Sunday, October 25, 2009

EL CID (1961)

The critical rep for this Anthony Mann epic on Spain’s great national hero/martyr has risen dramatically in the past decade. As well it should. The physical production is unusually striking, Robert Krasker’s lensing has interiors that glow like illuminated manuscripts and Miklos Rozsa’s churning Iberian-tinged score is a marvel. (Especially if you have the speakers to do justice to the organ entry at the climax.) Visually, the cast is equally striking, even if some of the dialogue thuds now & then, and if neither Sophia Loren nor Charlton Heston seem capable of much nuance (she needed Vittorio De Sica & he needed William Wyler for such niceties), sometimes looks really are enough. The story structure is deceptively similar to THE TEN COMMANDMENTS/’56, check out the post-intermission sequence when a grizzled Heston returns to court to see just how close, but helmer Anthony Mann has the moviemaking skills Mr. DeMille had long abandoned. And a decade of superior Westerns had given Mann thrilling power in conjoining location & character in a manner that opens the psychological & moral battles underpinning the sweeping narrative.

10:30 P.M. SUMMER (1966)


Melina Mercouri & Peter Finch are Madrid-bound with their young daughter & best pal Romy Schneider, but life gets complicated in the small, crowded town they overnight in. Not only is Melina binge-drinking, but Peter & Romy only have eyes for each other. Worse yet, a parallel story is the talk of the town: A young husband is being hunted down after murdering his wife & her young lover. It’s all high-flown literary nonsense from author Marguerite (HIROSHIMA, MON AMOUR/’59) Duras who co-scripted with helmer Jules Dassin. At least, Dassin makes things visually striking, even sumptuous, but in a manner that cuts completely against any particle of believability coming thru. Still, there’s something fascinating in watching someone as ill-suited as Dassin attempt territory well-tilled at the time by Alain Resnais & Michelangelo Antonioni. (Actually, the film this calls to mind, is Roberto Rossellini’s masterful VIAGGIO IN ITALIA / VOYAGE TO ITALY/’53.) Dassin made this right after his delightful and wildly successful TOPKAPI/’64, yet couldn’t muster a Stateside release. Perhaps the nudity scared off distributors. Melina & Romy even take a shower together. How steamy! Or, maybe not steamy enough!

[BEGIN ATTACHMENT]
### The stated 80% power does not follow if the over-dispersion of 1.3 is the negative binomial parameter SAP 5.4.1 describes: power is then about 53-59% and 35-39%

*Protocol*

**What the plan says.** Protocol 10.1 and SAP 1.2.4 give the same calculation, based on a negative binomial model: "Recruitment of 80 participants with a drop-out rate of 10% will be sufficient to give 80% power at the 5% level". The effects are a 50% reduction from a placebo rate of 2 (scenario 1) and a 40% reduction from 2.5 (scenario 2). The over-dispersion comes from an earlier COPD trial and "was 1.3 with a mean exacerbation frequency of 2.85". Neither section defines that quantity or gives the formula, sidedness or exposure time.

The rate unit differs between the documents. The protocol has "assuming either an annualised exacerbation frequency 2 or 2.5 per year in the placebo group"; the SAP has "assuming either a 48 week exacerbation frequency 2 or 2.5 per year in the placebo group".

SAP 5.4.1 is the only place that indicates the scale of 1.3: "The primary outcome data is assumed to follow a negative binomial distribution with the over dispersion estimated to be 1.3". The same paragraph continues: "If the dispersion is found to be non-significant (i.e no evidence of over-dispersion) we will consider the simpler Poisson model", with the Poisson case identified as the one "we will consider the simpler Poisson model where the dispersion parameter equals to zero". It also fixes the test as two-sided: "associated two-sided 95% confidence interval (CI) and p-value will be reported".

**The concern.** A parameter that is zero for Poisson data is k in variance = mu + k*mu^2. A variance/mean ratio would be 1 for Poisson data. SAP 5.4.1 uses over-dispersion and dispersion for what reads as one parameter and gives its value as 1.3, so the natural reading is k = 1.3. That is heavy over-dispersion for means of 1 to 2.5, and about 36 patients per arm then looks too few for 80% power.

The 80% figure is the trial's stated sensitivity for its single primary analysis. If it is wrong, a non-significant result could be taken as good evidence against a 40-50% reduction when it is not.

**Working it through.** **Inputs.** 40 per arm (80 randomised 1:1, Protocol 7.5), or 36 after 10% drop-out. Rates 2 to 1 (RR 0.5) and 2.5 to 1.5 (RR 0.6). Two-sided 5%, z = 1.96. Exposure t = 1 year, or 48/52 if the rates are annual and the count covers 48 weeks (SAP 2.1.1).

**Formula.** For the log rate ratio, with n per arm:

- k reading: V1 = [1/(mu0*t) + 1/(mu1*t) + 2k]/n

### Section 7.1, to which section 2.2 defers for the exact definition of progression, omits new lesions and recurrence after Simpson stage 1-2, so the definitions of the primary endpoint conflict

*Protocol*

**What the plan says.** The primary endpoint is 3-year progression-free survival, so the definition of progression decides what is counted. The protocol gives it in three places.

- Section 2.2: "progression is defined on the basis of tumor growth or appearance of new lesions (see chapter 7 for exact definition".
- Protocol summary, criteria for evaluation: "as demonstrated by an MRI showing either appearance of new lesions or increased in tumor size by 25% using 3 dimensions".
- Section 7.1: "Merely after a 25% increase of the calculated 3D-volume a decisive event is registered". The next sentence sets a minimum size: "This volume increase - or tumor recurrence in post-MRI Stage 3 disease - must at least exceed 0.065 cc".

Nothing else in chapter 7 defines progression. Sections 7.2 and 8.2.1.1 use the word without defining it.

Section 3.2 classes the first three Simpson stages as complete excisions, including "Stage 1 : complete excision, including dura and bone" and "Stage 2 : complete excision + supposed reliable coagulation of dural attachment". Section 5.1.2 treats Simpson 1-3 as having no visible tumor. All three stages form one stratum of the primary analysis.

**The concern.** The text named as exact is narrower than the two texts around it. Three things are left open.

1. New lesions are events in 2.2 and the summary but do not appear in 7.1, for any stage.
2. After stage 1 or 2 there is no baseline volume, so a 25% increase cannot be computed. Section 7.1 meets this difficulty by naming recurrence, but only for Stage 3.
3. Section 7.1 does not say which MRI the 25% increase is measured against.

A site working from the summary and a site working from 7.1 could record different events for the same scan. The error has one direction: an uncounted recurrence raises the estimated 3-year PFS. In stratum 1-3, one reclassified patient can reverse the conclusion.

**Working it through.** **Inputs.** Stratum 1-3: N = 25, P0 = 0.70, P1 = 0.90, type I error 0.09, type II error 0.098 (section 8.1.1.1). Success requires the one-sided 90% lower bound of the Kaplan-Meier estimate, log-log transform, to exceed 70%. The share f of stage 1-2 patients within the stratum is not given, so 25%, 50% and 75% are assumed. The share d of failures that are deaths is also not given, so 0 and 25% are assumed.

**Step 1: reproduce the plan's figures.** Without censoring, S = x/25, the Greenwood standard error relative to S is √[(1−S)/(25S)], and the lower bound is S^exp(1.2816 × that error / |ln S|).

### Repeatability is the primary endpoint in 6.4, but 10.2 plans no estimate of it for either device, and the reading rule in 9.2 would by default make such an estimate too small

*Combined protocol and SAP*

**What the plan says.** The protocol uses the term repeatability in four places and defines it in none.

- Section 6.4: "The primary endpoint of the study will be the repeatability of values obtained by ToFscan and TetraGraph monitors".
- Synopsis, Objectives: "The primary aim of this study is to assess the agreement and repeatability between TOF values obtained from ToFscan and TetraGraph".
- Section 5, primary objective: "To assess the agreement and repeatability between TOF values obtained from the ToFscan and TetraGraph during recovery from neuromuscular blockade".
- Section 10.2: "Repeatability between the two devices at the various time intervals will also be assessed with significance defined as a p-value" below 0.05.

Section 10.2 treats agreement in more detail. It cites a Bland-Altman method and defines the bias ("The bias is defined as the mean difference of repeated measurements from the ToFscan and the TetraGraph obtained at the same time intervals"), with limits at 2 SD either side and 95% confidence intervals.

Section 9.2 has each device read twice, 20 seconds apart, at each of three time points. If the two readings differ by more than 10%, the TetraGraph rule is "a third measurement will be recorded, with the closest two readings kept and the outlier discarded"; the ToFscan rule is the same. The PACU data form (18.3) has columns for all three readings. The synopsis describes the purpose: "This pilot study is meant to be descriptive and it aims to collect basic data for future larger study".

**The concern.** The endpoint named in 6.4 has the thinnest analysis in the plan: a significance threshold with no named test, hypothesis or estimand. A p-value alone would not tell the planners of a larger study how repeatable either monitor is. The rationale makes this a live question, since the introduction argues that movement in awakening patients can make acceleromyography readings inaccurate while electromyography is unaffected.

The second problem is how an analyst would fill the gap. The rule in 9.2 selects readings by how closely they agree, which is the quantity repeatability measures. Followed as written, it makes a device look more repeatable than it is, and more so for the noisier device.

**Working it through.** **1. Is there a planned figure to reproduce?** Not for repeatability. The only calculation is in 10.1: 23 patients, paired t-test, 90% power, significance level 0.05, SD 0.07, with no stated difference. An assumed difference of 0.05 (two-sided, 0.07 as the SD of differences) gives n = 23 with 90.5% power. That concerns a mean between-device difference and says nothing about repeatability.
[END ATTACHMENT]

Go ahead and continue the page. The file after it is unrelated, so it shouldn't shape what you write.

Thursday, October 22, 2009

THE MYSTERY OF PICASSO (1956)


Pablo Picasso after WWII: Spent force living off past achievements (see Simon Schama; et al.) or Still the most vital artist of the last century (see Tony Richardson; et al.)? Henri-Georges Clouzot’s po-faced documentary, which concentrates on live painting rather than the painter, supplies arguments for each side of the debate. Clouzot, best-known for WAGES OF FEAR/'52 and DIABOLIQUE/'55, is content to stand back as cinematic witness letting Picasso work & rework a score of paintings directly for the camera. And for much of the film, we see a doodler of genius. (Or perhaps a genius doodling.) A man selling his name, not his art. But things change dramatically in the last three reels when a sketch of a goat’s head captures Picasso’s full attention. After this, the screen, which has already shifted from b&w to color, opens up from Academy ration to CinemaScope and the compositions come blazingly to life. There’s a lot of fun in seeing elements of Matisse and (who knew?) Chagall briefly appear only to be swept away as the canvas finds itself; and it’s a joyous treat to see Picasso find himself as he goes along.

DEFIANCE (2008)

In WWII Poland, four brothers run off to join the resistance, but find a greater purpose establishing a forest sanctuary for more than a thousand fellow-Jews fleeing Nazis & Polish collaborators. The basic story is true, and such a ‘natural’ it easily trumps Edward Zwick’s flat-footed megging. The sequences involving an uneasy alliance with the invading Soviet army are of particular interest. As a production job, the physical reconstruction and locations have been meticulously handled, yet the dialogue is strictly ‘B’ movie stuff and the doleful musical score has violin virtuoso Joshua Bell throbbing out endless variations of a faux ‘Kol Nidre’ composition. The acting goes from spirited to cornball with Daniel Craig, Liev Schreiber, Jamie (Billy Elliot) Bell, & George Mackay as exceptionally unlikely brothers. Zwick certainly knows a good story when he hears one, but as director he remains the dutiful film school lad. Character arcs, internal & external conflict, repetitive comic motifs, quick situational reversals, story ‘beats’ at all the right places; leave no narrative trope behind is his motto, his religion, and his Achilles heel. For a story that’s all about surviving on your wits by improvising, Zwick sticks to old habits like a tattered security blanket. He wouldn’t have lasted a day out there.

Sunday, October 18, 2009

HELL TO ETERNITY (1960)